When you break it down further, the taxicab business is taking most of the hit from Uber's market-share grab.
It's pretty clear that ridesharing companies like Lyft and Uber are quickly gaining market share on the seemingly outdated taxi business model -- but why?
Uber and Lyft have essentially solved all of the problems that exist with taxicab transportation. Whereas some taxis don't accept credit cards, both accept mobile payments through smartphone apps. Whereas taxicabs were often known for being dirty or having poor customer service, Uber began as an upscale option with a more luxurious car and Lyft prides itself on a more people-friendly experience. Whereas taxicabs were often scarce or late for a scheduled pickup during high-demand hours, Uber and Lyft developed surge pricing to encourage more drivers to take to the roads during times of higher consumer ride demand, and gave consumers the ability to track the drivers via their smartphone, and even check their reviews/ratings.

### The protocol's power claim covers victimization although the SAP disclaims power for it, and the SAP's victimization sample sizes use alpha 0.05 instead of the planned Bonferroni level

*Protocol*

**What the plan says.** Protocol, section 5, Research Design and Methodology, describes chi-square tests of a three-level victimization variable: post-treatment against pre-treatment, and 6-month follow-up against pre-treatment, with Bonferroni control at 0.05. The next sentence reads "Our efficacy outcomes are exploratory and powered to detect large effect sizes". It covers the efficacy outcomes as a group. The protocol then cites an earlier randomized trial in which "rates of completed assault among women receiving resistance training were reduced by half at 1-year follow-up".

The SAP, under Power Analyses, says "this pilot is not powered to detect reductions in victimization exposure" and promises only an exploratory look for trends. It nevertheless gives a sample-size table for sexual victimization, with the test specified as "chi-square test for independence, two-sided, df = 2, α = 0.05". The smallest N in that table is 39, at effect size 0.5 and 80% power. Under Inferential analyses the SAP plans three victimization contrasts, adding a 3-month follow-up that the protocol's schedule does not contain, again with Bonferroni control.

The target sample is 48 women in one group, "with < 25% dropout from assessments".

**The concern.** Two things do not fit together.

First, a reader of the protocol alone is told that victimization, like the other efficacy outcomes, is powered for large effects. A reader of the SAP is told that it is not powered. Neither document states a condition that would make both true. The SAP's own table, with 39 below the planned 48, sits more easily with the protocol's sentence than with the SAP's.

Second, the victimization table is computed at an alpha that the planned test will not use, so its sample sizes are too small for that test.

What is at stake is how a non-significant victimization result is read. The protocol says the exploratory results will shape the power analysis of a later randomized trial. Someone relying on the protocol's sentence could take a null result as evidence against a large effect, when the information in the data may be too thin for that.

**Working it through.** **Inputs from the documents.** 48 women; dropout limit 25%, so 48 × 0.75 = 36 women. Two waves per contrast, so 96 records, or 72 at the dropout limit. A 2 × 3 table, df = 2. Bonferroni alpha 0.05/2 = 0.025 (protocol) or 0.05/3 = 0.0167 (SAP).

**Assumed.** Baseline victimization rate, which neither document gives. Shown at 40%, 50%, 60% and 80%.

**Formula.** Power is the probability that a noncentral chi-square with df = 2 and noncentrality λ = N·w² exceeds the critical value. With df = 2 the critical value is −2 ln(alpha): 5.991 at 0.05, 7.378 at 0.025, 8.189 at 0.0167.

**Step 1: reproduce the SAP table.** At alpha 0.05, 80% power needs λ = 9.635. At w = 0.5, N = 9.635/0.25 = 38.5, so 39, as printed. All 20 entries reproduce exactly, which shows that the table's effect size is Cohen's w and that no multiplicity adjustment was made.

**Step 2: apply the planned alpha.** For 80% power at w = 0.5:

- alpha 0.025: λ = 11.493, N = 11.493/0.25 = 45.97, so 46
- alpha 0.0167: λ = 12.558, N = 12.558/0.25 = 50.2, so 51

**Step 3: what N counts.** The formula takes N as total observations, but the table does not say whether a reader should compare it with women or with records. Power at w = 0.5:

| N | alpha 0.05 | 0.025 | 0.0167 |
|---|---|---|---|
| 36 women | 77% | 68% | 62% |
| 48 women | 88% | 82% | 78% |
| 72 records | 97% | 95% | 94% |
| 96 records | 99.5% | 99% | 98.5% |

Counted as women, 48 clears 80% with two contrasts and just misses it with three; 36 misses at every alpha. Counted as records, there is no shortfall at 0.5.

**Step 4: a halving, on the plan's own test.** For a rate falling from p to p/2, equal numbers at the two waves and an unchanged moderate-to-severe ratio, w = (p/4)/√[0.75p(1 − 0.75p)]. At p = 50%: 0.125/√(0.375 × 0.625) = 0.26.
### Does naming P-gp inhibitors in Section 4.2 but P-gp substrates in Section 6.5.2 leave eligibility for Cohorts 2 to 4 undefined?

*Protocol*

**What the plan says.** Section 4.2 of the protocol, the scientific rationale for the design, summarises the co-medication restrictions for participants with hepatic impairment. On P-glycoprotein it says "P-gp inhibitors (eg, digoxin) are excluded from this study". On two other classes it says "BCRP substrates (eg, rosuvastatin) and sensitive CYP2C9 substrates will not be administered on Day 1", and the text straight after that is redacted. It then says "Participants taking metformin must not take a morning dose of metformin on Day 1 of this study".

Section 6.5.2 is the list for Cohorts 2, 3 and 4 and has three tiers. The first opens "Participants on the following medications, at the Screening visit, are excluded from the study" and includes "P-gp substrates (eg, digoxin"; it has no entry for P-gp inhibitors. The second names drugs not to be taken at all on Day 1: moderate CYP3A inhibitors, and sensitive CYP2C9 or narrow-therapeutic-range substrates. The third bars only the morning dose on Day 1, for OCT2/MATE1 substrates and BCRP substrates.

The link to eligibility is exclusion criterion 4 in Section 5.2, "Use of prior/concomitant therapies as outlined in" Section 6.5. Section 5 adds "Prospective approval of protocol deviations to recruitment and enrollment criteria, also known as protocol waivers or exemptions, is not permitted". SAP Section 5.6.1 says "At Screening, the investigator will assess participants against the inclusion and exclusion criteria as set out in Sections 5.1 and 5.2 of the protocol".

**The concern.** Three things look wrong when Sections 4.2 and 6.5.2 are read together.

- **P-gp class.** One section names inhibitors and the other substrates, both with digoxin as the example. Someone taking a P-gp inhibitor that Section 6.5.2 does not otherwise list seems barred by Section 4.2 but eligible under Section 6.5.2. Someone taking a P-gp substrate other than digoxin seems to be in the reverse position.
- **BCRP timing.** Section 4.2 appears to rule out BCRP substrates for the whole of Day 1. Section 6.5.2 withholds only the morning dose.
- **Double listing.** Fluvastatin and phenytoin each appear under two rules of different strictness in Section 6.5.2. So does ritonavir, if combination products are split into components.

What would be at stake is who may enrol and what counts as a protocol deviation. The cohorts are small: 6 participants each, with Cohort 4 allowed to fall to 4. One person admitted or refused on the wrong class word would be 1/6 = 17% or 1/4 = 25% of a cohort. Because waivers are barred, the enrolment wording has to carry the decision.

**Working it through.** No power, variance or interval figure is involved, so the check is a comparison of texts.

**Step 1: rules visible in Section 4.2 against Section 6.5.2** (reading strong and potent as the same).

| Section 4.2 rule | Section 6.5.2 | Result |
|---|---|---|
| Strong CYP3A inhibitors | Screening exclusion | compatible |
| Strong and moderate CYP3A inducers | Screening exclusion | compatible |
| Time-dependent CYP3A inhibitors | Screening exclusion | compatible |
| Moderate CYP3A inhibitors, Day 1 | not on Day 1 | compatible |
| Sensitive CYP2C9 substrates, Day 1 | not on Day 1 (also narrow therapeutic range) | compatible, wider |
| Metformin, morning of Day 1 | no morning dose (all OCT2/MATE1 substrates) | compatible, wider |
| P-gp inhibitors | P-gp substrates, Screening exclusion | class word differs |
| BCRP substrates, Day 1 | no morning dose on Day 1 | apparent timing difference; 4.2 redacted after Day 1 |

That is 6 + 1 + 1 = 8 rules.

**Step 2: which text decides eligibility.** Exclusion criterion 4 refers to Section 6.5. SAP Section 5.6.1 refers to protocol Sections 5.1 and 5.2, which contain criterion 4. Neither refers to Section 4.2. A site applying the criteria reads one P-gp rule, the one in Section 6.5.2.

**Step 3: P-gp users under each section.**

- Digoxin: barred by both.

However, despite all of Lyft's and Uber's success, hurdles still exist as incumbent transportation industries push back.
Ridesharing vs. regulations
Perhaps the biggest battle the two companies face isn't with each other, but with state regulations. The largest complaints coming from taxicab fleets or business owners is that Lyft and Uber don't pay the same costs for background checks, city licenses and medallions, fingerprints, and full-day insurance that they do. (Uber, for instance, carries a $1.5 million insurance policy on passengers when they're being transported in the vehicle, but has a much lower rate when the vehicle is not carrying passengers.) As innovation challenges established ways, regulations could slow ridesharing companies down -- but likely not for long.
It's clear Uber has a leg up on Lyft and other ridesharing competitors, though Lyft has a chance to catch up if it can develop Lyft Line more quickly and thoroughly than UberPool. It's also clear that both companies are game-changers -- and the two might even be game-enders for the incumbent taxicab industry. Stay tuned, the ride is just beginning.